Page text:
Perforation is reported in 0.3% or lower of the casesexamined. This complication could be caused by therapeuticinterventions, air insufflation, mechanical forces, or move-ments of the scope . The sigmoid is the most commonlocation of perforation, possibly due to mechanical forces,diverticular disease, polyps, or the thinner colonic wall .Women are considered more prone to perforation becauseof pelvic surgeries, diverticular disease, or increased coloniclength.
Acute appendicitis has been referred to in the literatureas a possible complication after a colonoscopy, probably in
a higher rate than it was generally considered (until 2007 only12 cases were reported) . However, according to the ASGEguidelines of 2011, acute appendicitis is only referred to as apossible complication during a couple of cases, while rarercomplications are described more thoroughly .
We present the case of a female patient that was submittedto diagnostic colonoscopy with normal results but presentedwith perforated appendicitis 24 hours after the examination.A thorough research of the literature and disclosure of theresults has also been performed and recorded.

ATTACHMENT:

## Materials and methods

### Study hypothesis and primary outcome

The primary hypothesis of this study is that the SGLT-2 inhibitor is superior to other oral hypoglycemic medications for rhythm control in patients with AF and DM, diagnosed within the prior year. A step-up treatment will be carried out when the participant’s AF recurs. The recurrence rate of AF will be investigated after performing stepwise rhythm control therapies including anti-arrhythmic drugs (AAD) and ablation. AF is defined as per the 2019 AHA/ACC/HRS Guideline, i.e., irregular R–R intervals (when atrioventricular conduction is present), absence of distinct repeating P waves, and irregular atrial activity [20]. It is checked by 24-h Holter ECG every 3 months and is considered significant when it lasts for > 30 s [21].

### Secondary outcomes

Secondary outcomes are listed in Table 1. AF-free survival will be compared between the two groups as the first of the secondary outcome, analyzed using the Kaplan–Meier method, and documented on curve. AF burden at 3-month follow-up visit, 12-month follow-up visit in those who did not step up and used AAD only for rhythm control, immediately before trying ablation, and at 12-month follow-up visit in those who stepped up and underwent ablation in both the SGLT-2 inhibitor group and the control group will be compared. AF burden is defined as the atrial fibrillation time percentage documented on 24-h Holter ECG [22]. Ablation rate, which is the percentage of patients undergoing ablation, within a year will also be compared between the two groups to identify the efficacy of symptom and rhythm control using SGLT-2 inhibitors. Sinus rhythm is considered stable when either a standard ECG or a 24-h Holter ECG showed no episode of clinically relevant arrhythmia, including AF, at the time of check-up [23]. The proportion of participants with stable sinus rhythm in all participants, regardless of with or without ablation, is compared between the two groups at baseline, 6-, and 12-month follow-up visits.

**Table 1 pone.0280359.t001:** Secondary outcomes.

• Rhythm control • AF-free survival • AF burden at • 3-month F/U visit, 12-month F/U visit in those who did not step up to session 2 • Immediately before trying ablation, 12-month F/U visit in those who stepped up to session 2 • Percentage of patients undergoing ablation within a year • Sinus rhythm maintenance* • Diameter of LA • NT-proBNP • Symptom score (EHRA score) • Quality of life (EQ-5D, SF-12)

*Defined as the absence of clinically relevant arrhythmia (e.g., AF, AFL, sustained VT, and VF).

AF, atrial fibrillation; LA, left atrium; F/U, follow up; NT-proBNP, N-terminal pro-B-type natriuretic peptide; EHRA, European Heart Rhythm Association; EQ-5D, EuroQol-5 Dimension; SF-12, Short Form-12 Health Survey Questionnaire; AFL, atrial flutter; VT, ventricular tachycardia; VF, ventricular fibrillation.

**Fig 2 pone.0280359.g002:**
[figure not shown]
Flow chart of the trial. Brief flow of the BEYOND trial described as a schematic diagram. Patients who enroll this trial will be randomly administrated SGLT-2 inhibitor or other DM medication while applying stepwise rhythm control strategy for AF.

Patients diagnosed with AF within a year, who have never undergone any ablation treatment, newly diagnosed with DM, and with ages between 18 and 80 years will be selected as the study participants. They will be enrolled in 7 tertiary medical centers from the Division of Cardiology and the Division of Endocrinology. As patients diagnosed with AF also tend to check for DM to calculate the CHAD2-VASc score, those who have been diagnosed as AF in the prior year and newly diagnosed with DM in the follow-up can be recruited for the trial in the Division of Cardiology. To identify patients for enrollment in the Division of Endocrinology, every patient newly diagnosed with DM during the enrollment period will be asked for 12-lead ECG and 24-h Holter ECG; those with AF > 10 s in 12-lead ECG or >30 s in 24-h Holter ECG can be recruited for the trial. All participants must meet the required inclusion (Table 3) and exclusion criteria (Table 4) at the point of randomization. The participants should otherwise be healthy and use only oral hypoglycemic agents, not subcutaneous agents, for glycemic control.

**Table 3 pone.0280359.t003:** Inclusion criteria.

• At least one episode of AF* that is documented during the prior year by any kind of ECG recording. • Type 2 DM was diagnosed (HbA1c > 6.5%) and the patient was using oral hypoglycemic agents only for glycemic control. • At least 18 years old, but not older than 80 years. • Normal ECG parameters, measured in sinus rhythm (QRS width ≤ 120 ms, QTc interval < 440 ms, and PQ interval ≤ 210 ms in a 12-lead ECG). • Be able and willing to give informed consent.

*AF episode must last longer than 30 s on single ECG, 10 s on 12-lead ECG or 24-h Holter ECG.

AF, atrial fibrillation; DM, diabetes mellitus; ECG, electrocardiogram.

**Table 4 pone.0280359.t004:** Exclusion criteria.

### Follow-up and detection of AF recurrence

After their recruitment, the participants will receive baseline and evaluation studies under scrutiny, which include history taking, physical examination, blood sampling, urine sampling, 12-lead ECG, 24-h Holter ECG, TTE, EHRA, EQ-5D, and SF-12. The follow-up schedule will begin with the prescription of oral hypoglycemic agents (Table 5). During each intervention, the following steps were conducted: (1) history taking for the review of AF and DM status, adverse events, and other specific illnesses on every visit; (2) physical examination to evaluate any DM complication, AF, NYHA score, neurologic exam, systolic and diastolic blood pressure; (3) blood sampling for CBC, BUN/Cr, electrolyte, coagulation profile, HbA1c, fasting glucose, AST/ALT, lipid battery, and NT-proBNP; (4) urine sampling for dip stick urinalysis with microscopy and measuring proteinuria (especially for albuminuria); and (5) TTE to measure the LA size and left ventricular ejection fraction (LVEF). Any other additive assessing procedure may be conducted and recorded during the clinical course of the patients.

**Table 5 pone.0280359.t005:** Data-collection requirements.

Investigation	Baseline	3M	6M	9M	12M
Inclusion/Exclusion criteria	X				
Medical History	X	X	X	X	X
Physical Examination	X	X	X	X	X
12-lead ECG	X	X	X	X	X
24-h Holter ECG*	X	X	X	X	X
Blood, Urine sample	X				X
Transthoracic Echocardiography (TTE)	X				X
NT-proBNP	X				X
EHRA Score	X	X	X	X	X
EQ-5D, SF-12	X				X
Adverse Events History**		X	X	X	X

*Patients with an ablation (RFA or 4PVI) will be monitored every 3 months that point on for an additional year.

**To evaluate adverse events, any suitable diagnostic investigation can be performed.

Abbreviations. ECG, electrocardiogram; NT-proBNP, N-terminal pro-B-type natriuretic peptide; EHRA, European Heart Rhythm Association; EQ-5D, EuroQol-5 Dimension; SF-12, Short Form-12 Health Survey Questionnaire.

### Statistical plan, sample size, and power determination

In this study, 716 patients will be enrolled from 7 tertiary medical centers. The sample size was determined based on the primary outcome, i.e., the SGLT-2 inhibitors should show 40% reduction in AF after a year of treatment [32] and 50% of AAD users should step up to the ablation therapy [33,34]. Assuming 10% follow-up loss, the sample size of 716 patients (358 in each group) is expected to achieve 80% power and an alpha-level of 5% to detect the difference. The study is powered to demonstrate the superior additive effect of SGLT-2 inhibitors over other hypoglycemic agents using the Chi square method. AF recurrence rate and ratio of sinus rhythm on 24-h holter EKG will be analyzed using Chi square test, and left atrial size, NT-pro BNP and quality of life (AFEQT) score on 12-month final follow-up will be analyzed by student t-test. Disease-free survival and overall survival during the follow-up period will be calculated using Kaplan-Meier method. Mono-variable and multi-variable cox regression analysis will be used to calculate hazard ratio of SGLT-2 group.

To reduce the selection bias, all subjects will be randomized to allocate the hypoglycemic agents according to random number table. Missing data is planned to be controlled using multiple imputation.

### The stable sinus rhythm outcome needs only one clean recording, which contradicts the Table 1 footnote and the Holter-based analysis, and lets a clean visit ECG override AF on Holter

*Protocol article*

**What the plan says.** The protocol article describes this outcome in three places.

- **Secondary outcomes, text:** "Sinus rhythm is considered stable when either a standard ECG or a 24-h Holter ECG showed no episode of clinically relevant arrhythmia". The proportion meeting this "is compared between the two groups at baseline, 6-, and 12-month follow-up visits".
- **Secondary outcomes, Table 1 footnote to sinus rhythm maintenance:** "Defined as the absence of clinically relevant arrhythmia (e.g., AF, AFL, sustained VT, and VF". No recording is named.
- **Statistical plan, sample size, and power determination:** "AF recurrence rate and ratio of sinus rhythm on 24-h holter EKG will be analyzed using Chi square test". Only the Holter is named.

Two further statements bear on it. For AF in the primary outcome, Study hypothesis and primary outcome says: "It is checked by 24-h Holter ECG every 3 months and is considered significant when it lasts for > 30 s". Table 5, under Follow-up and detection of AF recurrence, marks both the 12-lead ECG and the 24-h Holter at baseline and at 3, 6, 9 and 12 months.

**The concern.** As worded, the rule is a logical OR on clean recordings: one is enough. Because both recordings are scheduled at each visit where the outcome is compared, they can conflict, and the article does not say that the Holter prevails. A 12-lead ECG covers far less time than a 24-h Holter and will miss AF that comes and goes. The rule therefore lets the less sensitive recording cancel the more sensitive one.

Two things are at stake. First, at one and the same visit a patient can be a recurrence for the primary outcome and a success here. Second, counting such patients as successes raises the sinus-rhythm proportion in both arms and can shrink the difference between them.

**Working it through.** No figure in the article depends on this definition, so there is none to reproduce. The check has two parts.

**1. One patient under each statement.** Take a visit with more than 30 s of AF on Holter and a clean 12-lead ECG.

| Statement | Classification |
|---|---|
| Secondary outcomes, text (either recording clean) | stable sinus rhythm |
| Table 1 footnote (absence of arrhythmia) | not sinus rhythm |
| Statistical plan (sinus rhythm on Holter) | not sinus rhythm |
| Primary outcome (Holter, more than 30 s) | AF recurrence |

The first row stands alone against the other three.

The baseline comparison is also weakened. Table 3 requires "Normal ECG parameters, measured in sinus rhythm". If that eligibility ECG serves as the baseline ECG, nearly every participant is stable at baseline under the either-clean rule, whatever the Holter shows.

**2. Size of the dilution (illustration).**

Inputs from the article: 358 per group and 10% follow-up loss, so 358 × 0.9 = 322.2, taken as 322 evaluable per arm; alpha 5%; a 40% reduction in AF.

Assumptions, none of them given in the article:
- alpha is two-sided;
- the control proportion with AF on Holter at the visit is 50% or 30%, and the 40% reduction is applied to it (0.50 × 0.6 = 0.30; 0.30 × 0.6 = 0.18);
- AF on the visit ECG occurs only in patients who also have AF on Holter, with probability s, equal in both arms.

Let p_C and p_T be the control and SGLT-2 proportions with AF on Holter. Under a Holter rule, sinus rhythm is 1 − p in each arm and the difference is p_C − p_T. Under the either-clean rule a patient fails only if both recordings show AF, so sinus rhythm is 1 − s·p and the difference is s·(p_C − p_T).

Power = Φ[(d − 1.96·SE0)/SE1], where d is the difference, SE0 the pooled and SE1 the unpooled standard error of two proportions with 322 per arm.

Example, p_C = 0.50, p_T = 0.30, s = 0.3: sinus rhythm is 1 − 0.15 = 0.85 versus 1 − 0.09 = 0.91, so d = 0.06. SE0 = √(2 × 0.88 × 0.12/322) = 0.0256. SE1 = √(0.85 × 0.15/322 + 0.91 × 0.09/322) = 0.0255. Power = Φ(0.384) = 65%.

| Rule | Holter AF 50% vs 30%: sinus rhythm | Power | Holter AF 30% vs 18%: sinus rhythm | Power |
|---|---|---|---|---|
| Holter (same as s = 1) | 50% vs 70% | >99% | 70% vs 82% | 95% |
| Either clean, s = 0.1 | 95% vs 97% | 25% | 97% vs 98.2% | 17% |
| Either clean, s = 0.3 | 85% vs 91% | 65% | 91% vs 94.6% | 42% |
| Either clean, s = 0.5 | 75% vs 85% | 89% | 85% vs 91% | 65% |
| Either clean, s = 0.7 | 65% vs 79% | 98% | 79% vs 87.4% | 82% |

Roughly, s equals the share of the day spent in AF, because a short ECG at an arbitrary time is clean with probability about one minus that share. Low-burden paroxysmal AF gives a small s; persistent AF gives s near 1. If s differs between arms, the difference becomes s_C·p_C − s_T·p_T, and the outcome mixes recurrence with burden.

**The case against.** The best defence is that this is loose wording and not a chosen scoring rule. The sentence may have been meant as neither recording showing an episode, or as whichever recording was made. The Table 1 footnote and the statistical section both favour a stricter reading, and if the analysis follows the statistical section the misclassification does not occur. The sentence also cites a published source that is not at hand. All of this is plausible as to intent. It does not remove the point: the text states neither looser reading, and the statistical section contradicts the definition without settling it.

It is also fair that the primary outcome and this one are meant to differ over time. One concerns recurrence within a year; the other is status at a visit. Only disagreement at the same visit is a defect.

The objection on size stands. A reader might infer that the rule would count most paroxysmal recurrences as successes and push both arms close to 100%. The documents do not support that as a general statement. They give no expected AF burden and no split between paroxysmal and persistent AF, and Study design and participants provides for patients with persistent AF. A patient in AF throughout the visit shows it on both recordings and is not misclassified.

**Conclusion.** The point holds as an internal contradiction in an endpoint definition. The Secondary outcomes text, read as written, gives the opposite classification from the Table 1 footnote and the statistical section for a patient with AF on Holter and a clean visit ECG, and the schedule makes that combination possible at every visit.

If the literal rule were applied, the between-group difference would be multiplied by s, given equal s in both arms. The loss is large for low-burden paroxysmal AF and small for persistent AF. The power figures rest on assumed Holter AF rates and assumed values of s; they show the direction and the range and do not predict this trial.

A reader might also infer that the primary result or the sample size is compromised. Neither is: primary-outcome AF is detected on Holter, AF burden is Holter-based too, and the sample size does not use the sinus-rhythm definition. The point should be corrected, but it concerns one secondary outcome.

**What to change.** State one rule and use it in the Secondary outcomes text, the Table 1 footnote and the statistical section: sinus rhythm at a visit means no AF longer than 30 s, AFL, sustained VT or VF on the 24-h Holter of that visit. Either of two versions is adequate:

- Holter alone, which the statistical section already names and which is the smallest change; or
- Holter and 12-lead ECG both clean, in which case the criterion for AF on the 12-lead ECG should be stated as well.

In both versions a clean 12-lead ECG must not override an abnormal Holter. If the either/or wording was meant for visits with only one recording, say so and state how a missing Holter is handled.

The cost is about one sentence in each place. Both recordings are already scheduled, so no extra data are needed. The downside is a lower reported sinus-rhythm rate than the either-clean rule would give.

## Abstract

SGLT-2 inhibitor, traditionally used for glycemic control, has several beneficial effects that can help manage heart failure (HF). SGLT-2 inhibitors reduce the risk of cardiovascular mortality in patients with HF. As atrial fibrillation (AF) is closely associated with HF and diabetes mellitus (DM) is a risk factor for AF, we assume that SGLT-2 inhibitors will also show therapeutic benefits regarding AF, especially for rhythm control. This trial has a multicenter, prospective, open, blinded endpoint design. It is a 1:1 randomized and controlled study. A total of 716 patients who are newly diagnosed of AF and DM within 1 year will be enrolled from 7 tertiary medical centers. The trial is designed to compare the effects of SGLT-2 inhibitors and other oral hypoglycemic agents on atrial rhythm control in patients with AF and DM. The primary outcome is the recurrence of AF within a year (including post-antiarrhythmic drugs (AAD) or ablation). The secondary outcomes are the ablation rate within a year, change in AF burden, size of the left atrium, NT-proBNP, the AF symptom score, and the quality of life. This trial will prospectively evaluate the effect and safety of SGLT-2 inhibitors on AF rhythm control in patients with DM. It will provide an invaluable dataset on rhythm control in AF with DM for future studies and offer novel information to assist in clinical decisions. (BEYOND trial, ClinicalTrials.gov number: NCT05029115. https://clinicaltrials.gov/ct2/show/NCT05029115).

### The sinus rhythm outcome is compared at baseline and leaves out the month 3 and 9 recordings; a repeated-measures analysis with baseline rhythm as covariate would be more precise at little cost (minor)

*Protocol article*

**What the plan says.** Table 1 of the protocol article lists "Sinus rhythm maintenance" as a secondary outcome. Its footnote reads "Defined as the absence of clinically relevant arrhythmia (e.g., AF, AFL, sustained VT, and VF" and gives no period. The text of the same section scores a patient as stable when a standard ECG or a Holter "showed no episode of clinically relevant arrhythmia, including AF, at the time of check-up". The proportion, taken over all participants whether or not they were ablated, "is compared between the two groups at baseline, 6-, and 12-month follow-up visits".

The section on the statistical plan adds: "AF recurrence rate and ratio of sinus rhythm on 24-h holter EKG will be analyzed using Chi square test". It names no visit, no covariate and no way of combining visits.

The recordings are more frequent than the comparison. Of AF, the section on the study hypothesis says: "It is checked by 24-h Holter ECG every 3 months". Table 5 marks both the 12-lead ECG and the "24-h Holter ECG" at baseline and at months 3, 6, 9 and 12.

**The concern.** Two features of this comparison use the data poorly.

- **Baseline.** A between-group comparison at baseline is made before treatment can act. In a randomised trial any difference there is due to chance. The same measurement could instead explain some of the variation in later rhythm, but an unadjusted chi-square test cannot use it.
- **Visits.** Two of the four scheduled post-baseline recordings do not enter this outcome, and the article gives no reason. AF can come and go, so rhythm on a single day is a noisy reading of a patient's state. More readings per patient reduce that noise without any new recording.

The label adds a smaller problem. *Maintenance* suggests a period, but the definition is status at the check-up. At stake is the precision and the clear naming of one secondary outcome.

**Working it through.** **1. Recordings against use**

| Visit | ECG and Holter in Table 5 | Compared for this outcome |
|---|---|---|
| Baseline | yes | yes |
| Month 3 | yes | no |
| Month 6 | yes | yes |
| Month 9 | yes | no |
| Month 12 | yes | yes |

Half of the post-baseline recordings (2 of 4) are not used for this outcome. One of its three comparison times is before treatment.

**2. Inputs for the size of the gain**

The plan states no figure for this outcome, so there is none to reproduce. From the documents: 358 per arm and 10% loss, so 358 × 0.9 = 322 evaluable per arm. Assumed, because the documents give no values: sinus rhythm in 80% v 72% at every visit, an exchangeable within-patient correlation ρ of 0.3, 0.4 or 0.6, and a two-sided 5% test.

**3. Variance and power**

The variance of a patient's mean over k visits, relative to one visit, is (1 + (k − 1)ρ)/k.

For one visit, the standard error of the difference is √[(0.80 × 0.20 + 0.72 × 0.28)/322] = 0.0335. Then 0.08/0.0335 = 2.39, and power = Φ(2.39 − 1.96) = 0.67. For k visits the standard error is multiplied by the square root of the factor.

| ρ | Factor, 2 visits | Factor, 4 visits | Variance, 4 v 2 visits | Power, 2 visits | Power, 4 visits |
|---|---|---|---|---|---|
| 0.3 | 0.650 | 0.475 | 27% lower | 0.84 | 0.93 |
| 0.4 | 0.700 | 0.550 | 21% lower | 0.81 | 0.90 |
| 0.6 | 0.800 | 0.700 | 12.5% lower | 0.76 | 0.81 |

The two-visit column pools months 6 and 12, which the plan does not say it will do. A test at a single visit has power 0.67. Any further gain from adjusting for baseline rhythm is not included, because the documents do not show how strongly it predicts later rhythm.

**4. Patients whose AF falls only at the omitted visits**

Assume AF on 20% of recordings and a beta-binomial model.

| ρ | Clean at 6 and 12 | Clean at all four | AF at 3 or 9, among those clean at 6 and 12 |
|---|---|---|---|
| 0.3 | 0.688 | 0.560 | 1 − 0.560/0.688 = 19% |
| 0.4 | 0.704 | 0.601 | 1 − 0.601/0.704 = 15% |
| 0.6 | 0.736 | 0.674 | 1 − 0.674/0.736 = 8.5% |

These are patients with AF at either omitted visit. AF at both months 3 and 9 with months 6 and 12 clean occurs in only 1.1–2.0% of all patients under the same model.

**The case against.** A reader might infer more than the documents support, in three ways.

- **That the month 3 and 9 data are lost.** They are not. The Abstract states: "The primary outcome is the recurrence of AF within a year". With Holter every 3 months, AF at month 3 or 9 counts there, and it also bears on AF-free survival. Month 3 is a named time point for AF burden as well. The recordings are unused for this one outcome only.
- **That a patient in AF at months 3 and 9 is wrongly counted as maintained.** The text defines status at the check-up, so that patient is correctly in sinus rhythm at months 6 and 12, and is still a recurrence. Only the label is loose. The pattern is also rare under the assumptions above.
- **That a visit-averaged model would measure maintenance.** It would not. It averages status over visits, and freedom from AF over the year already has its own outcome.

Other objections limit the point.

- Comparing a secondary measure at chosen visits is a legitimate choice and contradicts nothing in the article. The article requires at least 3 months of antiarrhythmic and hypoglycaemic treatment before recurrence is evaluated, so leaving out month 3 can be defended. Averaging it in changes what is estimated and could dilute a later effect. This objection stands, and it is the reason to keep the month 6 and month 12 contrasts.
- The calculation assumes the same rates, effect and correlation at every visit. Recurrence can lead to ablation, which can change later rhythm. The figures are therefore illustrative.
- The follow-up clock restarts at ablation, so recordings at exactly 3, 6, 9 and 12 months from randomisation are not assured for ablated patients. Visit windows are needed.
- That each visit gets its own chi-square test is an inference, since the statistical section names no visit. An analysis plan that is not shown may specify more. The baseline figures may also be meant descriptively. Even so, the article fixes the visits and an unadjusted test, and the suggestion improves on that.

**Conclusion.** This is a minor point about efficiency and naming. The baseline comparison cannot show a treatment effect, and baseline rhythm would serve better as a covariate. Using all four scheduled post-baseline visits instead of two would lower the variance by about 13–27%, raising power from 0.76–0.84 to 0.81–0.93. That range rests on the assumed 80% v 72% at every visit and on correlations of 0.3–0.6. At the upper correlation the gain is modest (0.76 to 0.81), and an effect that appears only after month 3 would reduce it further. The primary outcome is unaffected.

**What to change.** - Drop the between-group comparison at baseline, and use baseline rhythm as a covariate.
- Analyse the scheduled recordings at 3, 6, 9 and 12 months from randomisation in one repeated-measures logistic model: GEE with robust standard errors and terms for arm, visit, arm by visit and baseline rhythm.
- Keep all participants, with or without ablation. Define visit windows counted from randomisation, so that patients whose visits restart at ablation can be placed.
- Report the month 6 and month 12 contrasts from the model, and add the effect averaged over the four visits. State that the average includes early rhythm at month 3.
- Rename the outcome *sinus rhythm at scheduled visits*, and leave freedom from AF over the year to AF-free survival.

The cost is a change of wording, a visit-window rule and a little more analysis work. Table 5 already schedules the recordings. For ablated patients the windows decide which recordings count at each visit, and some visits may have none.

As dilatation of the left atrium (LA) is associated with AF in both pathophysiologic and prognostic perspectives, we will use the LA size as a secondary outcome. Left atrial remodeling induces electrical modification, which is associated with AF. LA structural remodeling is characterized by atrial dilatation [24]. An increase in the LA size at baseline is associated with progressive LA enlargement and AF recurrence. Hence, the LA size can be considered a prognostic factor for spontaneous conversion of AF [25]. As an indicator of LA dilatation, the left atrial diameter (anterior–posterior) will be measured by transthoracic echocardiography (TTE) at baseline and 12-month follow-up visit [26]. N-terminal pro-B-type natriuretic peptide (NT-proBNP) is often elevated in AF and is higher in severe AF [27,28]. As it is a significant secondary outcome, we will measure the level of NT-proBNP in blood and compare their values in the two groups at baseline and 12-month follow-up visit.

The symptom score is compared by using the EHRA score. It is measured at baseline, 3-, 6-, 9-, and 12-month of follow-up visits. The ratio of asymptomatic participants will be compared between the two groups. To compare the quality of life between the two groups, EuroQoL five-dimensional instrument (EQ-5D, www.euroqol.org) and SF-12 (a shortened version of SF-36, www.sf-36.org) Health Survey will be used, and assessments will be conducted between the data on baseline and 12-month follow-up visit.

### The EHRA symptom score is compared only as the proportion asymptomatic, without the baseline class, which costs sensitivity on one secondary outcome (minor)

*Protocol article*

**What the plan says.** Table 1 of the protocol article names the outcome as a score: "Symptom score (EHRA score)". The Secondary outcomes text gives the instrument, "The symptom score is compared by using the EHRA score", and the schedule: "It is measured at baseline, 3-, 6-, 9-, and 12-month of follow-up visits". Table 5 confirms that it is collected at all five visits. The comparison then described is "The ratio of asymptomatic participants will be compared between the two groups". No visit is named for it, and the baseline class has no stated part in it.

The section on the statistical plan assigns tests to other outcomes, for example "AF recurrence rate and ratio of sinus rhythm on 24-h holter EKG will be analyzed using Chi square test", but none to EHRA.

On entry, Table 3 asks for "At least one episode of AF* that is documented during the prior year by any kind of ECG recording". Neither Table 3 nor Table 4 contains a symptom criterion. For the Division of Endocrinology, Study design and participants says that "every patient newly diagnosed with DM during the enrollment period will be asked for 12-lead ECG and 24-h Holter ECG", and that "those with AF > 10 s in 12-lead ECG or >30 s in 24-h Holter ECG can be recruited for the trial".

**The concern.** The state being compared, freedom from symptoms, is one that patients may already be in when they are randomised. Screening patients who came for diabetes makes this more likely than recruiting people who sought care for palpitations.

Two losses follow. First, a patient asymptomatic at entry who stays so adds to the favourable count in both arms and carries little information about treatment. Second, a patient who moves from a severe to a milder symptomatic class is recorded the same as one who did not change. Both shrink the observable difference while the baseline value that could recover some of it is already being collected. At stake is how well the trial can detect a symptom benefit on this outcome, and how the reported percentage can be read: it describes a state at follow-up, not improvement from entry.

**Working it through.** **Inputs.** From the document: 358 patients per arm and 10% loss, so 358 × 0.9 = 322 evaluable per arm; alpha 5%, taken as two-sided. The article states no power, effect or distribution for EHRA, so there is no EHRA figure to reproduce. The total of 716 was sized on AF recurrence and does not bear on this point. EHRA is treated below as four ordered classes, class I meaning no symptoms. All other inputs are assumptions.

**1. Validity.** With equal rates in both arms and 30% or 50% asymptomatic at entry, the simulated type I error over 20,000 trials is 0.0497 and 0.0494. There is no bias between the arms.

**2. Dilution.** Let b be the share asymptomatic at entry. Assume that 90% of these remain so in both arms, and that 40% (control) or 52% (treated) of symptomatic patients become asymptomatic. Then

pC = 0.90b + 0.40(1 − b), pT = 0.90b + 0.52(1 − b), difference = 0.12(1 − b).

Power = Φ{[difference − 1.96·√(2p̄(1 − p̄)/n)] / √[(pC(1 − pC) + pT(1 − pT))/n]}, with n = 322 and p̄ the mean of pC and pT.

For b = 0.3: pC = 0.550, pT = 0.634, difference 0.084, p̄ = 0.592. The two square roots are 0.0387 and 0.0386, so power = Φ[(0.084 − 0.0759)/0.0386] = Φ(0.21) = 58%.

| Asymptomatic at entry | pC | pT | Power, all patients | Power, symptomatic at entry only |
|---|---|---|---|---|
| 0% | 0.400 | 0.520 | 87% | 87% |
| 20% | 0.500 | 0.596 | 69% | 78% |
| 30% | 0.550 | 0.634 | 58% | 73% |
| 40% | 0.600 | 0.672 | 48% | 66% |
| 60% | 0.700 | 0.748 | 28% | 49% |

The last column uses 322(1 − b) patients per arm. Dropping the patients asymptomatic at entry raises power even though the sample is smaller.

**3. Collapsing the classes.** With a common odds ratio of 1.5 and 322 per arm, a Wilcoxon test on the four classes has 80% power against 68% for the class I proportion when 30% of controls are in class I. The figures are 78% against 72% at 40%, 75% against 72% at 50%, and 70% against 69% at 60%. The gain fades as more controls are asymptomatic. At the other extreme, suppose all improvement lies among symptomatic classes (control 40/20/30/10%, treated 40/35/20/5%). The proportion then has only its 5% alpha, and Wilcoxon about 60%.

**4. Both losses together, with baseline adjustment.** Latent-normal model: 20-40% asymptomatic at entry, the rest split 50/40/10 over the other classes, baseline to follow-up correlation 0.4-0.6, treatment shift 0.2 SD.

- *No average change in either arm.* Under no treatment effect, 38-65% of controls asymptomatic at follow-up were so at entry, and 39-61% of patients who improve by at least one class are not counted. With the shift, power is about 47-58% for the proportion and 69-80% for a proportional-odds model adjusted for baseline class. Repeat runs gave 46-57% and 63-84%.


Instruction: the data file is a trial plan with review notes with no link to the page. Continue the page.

2. Case Report
A 60-year-old woman was admitted to the Department ofInternal Diseases after presenting mild pain at the lowerabdomen and the right iliac fossa. The blood laboratory testsshowed results within normal limits (WBC: 8.01 K/L, with76.3% neutrophils) and imaging control through abdominalX-ray (Figure 1) and ultrasound did not reveal any abnormal-ities.
Hindawi Publishing CorporationCase Reports in Gastrointestinal MedicineVolume 2016, Article ID 1378046, 6 pageshttp://dx.doi.org/10.1155/2016/1378046
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Figure 1: Abdominal X-ray on admission. Normal findings.
This initial condition of the patient could reassemble thatof mild appendicitis; therefore examination by a surgeon wasalso realized. However, the patient did not present fever oranorexia, McBurney sign was negative within a couple ofhours after the first examination, and tenderness in the lowerabdomen had almost disappeared the next day, whereas thelaboratory blood tests were still within normal limits.